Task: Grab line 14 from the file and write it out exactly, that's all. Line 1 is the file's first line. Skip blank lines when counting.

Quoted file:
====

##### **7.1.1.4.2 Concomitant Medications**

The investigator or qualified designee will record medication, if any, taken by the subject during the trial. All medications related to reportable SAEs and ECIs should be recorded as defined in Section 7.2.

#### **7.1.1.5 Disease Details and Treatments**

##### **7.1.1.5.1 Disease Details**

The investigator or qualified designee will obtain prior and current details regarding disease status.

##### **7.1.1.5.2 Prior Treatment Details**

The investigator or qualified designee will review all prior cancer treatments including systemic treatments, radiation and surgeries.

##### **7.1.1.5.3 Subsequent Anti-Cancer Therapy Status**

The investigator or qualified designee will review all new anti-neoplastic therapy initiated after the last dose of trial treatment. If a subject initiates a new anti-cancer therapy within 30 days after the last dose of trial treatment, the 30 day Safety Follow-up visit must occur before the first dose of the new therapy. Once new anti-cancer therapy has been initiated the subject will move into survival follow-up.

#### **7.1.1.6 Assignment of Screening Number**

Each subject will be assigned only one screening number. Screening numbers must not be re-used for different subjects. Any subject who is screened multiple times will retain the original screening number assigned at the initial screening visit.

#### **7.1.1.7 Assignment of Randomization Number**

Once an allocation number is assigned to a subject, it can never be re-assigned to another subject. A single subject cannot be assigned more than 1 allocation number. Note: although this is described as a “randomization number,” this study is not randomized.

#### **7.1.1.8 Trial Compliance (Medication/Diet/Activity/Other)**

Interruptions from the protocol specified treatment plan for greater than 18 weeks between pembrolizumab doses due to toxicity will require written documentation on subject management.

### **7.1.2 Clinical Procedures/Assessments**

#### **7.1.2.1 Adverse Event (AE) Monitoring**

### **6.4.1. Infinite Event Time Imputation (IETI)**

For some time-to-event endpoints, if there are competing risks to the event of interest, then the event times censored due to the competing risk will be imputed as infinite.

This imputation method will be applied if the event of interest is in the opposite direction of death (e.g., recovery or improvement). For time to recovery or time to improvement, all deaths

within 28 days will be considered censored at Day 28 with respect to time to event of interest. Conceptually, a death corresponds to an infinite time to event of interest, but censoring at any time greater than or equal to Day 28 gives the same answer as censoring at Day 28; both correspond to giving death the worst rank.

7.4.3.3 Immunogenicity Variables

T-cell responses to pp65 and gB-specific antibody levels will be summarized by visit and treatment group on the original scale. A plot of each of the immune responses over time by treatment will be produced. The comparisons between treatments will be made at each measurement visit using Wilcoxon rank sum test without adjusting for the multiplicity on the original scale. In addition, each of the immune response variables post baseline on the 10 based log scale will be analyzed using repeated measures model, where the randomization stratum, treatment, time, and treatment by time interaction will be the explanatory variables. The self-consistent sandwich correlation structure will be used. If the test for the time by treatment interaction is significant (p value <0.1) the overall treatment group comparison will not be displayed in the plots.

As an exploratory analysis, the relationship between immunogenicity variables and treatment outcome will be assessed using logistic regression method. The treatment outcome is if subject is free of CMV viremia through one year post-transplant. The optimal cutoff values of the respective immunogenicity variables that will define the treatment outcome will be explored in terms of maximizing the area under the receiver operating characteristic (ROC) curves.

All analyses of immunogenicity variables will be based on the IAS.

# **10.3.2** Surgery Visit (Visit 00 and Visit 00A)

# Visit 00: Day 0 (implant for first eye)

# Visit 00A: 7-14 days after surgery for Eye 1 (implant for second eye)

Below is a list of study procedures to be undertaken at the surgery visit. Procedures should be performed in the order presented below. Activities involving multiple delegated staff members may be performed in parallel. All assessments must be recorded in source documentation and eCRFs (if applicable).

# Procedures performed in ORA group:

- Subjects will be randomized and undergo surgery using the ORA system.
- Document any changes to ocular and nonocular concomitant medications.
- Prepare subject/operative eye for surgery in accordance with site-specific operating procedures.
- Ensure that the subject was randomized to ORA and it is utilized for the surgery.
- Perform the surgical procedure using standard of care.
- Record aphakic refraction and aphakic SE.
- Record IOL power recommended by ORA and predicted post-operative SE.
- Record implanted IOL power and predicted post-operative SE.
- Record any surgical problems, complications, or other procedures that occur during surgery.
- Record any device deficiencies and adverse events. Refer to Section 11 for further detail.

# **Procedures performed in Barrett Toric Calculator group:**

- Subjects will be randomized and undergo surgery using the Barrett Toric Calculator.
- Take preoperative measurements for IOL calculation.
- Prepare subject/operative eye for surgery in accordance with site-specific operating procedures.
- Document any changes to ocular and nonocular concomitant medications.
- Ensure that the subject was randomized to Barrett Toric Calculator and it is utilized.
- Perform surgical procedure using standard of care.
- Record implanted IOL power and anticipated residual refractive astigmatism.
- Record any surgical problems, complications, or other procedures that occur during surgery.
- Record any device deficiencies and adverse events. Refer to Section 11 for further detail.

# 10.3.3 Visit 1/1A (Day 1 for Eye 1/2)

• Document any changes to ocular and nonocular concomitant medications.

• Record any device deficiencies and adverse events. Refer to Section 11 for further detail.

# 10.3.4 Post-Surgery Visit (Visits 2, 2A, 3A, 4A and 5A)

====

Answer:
#### **7.1.1.8 Trial Compliance (Medication/Diet/Activity/Other)**